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Turkish parliament passes penal code reforms supported by EU

[JURIST] In an emergency session, the Turkish parliament Sunday passed a reformed penal code viewed as crucial to its admission to the European Union. As previously reported on JURIST'S Paper Chase, after meeting with EU Enlargement Commissioner Guenter Verheugen, Prime Minister Recep Tayyip Erdogan called on parliament to return from its summer recess and determine the fate of the reform in time for the anticipated October 6 EU report on whether accession talks with Turkey should begin. According to BBC News, some 70% of Turkish people support entry into the EU.

The president now has to ratify the law, which will take effect on April 1, 2005, apart from a few provisions which will come into force earlier or later. Turkish Press has more; NTV has a report from Istanbul in Turkish. Bloomberg has details on the key provisions of the new penal code, the latest in a long line of Turkish government initiatives bringing the country more in line with its western neighbors.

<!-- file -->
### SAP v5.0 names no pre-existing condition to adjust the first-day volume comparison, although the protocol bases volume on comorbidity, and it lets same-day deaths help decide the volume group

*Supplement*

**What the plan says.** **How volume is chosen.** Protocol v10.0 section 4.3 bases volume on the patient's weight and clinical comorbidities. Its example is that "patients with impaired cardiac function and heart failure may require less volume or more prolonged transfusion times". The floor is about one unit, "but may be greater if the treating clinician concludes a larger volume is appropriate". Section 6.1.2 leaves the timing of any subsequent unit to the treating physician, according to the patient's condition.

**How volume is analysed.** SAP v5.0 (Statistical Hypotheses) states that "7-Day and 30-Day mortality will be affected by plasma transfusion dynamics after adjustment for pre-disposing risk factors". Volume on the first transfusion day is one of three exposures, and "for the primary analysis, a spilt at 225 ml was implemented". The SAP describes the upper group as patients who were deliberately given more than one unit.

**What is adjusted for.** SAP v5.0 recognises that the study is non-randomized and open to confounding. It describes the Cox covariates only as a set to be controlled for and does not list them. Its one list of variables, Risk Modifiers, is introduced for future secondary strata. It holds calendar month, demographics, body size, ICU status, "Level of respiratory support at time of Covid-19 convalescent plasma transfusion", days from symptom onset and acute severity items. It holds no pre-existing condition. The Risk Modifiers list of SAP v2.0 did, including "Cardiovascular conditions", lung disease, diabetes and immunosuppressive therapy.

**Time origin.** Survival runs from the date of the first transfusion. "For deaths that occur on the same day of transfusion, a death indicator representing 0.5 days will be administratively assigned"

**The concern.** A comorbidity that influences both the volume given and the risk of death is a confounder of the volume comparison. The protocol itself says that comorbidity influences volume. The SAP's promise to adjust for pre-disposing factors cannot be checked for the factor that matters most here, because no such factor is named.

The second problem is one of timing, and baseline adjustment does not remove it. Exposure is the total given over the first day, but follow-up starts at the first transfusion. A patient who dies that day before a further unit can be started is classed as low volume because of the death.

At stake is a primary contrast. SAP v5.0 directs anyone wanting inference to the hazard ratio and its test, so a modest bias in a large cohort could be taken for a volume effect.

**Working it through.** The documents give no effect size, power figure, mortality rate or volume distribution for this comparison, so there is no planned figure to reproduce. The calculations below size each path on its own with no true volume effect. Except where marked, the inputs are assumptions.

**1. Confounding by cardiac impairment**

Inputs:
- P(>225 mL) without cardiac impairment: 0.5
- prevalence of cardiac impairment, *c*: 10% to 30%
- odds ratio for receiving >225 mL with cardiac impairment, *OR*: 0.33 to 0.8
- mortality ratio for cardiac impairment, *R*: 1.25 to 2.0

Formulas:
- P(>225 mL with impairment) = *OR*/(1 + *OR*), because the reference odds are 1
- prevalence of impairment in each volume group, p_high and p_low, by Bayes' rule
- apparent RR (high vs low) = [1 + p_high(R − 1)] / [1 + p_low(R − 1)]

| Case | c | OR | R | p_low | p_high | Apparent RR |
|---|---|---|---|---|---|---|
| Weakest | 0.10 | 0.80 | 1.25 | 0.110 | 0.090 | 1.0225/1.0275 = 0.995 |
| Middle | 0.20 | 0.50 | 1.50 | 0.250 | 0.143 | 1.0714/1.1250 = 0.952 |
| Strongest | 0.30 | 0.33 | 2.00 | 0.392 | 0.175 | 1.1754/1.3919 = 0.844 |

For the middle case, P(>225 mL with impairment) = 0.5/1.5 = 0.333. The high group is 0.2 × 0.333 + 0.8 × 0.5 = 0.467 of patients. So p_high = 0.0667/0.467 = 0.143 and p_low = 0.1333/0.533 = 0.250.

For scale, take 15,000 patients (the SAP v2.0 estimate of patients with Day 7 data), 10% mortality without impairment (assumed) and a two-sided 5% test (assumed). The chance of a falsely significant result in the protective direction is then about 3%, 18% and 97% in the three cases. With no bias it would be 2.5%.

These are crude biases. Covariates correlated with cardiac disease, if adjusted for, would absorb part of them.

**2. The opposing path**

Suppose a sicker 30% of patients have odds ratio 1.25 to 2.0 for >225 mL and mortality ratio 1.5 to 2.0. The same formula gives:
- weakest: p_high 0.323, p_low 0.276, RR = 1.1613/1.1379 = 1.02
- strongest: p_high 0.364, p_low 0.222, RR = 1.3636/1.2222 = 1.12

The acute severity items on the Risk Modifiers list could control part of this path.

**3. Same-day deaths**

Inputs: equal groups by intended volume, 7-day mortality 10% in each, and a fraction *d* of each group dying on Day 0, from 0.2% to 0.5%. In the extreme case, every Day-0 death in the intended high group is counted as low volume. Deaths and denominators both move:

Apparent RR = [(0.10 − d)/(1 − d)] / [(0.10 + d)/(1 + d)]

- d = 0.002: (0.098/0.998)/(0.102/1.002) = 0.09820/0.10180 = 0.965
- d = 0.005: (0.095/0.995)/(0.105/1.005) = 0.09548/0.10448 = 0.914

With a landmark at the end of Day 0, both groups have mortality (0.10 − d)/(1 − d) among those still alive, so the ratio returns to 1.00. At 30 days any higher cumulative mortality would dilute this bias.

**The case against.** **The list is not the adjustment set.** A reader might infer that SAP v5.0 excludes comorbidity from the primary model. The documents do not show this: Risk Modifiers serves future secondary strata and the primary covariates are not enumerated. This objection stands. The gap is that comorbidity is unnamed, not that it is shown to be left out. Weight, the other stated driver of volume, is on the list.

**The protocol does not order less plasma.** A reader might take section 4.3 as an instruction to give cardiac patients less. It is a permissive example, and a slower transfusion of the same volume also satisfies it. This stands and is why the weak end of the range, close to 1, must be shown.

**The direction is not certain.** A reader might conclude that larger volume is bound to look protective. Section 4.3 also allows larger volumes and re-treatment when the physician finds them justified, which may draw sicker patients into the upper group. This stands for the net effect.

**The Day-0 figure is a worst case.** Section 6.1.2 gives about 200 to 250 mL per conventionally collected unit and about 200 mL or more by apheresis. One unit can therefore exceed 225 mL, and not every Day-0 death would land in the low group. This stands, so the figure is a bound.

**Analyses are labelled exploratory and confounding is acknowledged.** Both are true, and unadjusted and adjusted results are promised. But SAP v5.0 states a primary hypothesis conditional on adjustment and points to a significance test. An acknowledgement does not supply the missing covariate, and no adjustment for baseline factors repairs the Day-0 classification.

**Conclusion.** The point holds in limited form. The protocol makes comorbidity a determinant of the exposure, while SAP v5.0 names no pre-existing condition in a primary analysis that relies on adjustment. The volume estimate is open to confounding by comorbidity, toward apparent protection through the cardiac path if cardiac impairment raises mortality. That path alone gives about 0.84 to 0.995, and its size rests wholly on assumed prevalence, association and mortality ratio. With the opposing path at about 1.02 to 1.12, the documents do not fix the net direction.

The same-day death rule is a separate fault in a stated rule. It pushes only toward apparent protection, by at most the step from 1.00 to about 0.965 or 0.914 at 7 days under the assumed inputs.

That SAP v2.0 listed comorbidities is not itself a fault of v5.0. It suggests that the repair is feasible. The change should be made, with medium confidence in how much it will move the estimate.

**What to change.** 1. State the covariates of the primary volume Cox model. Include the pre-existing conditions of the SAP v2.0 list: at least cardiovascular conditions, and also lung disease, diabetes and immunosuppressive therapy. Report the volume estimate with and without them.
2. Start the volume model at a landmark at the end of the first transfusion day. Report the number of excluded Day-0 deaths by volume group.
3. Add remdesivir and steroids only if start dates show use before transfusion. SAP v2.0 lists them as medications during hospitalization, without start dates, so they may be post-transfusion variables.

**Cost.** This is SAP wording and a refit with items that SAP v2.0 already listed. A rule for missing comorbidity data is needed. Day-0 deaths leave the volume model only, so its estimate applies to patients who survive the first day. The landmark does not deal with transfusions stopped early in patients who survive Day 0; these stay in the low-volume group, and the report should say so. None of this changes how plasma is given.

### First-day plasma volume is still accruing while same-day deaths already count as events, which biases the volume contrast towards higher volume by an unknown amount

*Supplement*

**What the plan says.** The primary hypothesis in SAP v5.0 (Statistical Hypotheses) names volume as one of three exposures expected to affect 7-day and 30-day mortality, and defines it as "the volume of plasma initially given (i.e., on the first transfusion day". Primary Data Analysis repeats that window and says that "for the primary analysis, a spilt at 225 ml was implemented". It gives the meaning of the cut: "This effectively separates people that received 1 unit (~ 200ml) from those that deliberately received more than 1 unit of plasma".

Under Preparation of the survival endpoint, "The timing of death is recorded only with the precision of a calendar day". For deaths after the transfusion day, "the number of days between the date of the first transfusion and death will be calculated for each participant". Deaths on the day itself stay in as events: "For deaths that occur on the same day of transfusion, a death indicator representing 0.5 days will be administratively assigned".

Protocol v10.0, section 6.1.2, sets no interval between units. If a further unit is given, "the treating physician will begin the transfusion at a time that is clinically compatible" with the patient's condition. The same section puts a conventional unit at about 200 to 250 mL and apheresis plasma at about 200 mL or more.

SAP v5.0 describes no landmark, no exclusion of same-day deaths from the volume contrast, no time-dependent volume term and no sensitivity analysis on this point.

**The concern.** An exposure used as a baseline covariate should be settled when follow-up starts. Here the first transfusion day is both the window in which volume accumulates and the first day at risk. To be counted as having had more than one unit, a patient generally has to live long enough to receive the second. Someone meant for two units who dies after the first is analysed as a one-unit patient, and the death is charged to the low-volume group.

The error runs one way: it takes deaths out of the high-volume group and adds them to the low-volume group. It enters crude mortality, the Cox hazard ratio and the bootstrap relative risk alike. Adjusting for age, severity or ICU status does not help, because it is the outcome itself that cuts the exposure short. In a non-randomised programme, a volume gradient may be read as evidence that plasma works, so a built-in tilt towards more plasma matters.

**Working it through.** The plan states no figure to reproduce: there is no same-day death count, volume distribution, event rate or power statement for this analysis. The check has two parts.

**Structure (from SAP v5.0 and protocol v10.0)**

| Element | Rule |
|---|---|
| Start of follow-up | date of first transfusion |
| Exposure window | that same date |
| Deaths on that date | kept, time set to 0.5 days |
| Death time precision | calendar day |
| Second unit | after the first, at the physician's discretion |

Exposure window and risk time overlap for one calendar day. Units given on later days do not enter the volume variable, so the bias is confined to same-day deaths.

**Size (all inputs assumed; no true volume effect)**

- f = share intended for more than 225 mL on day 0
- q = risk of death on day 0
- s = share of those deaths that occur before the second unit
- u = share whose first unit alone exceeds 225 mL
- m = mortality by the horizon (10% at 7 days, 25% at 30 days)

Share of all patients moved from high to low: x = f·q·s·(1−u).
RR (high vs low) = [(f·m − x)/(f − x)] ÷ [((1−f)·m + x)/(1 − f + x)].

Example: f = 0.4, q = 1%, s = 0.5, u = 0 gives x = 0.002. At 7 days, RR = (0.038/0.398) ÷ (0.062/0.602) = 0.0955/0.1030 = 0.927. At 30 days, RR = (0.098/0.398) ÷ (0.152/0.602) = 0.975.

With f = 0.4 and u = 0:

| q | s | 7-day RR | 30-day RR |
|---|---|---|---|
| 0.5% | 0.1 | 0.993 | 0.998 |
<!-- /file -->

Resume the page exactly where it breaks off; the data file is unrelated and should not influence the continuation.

About Paper Chase

Paper Chase is JURIST's real-time legal news service, powered by a team of 30 law student reporters and editors led by law professor Bernard Hibbitts at the University of Pittsburgh School of Law. As an educational service, Paper Chase is dedicated to presenting important legal news and materials rapidly, objectively and intelligibly in an accessible format.

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